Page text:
Smaller Streaming Services Threaten to Pull Out of Canada Over Bill C-11

One of the fears brought up by Bill C-11 opponents is the implications for smaller streaming services. Those fears may be coming true.

Bill C-11, now called the Online Streaming Act, is continuing to make headlines for reasons that the bills supporters don’t like. Throughout the debates when this was still legislation, some of the concerns raised revolved around what happens with more “niche” products. Services like Tubi, Crunchyroll, Roku, and Britbox would also be impacted with heavy regulations thanks to this legislation. A number of people living in Canada like to use such services because it allows them to watch programming of their choice despite not being in the country where these products come from. It’s basically an added cultural connection.

Such concerns were not only raised with lawmakers, but were specifically brought up during the senate hearings. In the end, although it was an interesting topic to discuss for lawmakers from time to time, nothing was really done about it and these problems remained in the bill all the way through royal assent. So, these issues were never addressed in the governments haste to make this law.

Of course, like so many other problems out there, a problem like this doesn’t just magically go away on its own just because you chose to ignore it. Now, we are seeing that this is exactly what is happening. Numerous streaming services have submitted comments to the CRTC consultation about the Online Streaming Act saying that if they are not exempt, they would consider, among other things, pull services from Canada or drop investments in Canada. From Michael Geist:

In addition to seeking exceptions, some services are warning the CRTC that the regulatory framework may cause them to stop streaming into Canada altogether. For example, PBS has called for exception for non-profit broadcasters and warned that its stations could stop streaming services into Canada:

CRTC regulation could also inadvertently cause PBS member stations to have to withdraw online streaming offerings from Canada if making them available becomes unduly burdensome on stations’ very limited resources, thereby hindering the stations’ ability to provide their educational public service to their local communities.

Leading U.S. Broadcaster AMC has warned the Commission that a low threshold for exemption – which would have the effect of regulating more services – would make it more likely that its smaller niche services could withdraw from the Canadian market:

Imposing administrative and potential financial burdens on smaller or emerging players that are seeking to compete in the Canadian market will discourage those players from entering or remaining in the market, thereby choking innovation, lessening competition, and reducing consumer choice. AMC currently offers a diverse array of distinct online services to Canadians, including ALLWAYSBLK, a service that offers programming that primarily stars and is produced by the Black community. AMC is proud to contribute these diverse voices to the Canadian broadcasting landscape, in line with the policy objectives of the Broadcasting Act; however, such services ultimately generate relatively modest Canadian revenue. Establishing a threshold which aggregates the revenues associated with these distinct services for the purposes of imposing regulatory obligations on each service (regardless of size) would ultimately undermine the business case for offering such services in Canada and may lead online undertakings to withdraw smaller niche services from the Canadian market.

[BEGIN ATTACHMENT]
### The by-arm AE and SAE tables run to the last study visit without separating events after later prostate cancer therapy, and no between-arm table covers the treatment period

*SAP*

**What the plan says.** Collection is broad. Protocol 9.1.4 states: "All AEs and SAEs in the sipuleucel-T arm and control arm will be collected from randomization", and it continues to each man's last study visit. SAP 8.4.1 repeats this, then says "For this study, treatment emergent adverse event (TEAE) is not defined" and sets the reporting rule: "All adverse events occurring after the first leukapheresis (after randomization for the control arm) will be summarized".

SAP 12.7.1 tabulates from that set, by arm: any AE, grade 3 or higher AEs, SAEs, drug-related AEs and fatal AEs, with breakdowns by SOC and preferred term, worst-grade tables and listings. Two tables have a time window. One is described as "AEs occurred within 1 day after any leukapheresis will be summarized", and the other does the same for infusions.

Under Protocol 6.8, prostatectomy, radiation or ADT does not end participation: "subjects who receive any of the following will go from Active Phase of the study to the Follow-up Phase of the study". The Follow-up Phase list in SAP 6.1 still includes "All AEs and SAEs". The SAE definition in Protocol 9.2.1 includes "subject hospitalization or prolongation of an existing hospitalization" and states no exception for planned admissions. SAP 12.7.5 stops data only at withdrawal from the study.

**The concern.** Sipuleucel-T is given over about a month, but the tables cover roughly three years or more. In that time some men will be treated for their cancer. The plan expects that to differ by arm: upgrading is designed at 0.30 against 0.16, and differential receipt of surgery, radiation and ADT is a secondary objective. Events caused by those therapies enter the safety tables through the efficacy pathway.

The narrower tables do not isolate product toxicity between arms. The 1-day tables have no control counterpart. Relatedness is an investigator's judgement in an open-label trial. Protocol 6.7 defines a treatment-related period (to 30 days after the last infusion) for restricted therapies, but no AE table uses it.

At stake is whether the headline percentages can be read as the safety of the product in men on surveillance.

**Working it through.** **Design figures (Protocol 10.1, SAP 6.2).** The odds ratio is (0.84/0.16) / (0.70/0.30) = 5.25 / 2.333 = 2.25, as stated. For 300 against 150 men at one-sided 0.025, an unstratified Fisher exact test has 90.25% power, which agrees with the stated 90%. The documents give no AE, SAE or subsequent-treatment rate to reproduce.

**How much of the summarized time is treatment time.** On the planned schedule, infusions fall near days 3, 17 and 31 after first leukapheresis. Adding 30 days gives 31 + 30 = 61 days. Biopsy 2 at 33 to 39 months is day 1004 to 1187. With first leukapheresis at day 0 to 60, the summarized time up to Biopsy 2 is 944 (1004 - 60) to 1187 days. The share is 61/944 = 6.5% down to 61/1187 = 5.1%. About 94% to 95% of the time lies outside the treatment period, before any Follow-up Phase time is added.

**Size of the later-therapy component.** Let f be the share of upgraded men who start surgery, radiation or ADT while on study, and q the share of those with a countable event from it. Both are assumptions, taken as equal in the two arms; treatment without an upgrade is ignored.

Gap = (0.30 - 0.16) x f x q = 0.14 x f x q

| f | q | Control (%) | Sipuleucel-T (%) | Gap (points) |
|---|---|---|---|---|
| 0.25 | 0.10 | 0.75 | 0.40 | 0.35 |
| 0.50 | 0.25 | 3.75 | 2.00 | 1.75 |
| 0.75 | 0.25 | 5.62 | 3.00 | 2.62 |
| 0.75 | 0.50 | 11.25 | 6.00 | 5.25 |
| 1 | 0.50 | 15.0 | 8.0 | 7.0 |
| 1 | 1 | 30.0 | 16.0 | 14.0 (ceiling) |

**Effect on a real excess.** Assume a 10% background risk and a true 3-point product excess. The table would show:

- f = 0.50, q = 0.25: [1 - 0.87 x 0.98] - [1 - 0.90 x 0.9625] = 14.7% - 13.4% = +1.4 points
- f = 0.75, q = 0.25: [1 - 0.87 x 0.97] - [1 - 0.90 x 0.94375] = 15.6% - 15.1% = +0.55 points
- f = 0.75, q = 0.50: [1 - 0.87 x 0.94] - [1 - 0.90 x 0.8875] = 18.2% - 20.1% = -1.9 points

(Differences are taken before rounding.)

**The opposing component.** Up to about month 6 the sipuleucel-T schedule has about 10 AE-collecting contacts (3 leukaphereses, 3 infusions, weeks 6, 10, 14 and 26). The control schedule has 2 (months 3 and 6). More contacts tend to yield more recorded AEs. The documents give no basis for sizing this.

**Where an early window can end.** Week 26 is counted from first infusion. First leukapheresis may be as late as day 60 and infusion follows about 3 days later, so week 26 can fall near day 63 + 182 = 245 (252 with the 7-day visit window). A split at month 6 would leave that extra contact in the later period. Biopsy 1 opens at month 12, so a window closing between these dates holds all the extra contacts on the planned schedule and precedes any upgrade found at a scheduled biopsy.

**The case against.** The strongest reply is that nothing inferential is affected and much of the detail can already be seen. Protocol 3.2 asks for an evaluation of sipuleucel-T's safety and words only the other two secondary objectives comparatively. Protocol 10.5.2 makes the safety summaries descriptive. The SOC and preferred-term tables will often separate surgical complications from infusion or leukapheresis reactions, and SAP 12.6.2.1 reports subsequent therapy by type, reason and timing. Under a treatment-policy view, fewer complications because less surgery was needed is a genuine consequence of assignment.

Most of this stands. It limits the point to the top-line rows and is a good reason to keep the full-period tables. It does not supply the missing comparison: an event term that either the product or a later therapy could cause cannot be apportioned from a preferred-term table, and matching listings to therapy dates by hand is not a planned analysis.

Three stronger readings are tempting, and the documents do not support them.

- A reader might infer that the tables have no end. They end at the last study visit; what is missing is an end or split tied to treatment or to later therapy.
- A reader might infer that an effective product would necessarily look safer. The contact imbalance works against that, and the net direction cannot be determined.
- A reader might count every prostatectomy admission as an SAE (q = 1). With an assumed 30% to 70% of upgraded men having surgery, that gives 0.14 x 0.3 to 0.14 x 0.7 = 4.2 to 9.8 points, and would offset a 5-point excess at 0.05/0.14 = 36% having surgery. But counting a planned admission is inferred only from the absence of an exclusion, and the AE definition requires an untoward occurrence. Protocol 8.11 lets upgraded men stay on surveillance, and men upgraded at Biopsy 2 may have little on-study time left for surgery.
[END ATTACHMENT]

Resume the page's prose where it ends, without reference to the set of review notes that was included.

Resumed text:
There are similar warnings from Roku, which warns about reduced Canadian investment for its Roku Channel:

Developing TRC in Canada will continue to demand a significant amount of investment in the years to come. It will also require that Roku refine and experiment with TRC’s accessible and consumer friendly business model. Roku is participating in these consultations to emphasize to the Commission that imposing substantial new administrative burdens on still-nascent services could have the perverse effect of dissuading investment in Canada.

And even from Crunchyroll, the Japanese anime streaming services that noted it participated in the process to raise its concerns about the ability for small players to operate in Canada given the regulatory requirement:

An appropriate threshold should ensure that larger players contribute in a way that is commensurate to the place they occupy and the role they play in the Canadian broadcasting system, while ensuring that smaller players can continue to operate without facing a significant burden that could jeopardize their presence in the market

The response will no doubt cause Canadians to consider using a VPN if they haven’t already. It’s looking like many streaming services might just pull up stakes and leave the country altogether. While some supporters of the Online Streaming Act might say that this is no big deal because most are not even the biggest, the problem is that this also scares further investment out of Canada. How badly do you want to set up shop in Canada when Canada is basically regulating your presence to death? Other countries immediately become more attractive.

At any rate, this is yet another instance where critics are right about this newly minted law. In terms of accurate predictions, this debate is extremely lopsided for the critics of the bill/law up to this point.

Drew Wilson on Twitter: @icecube85 and Facebook.

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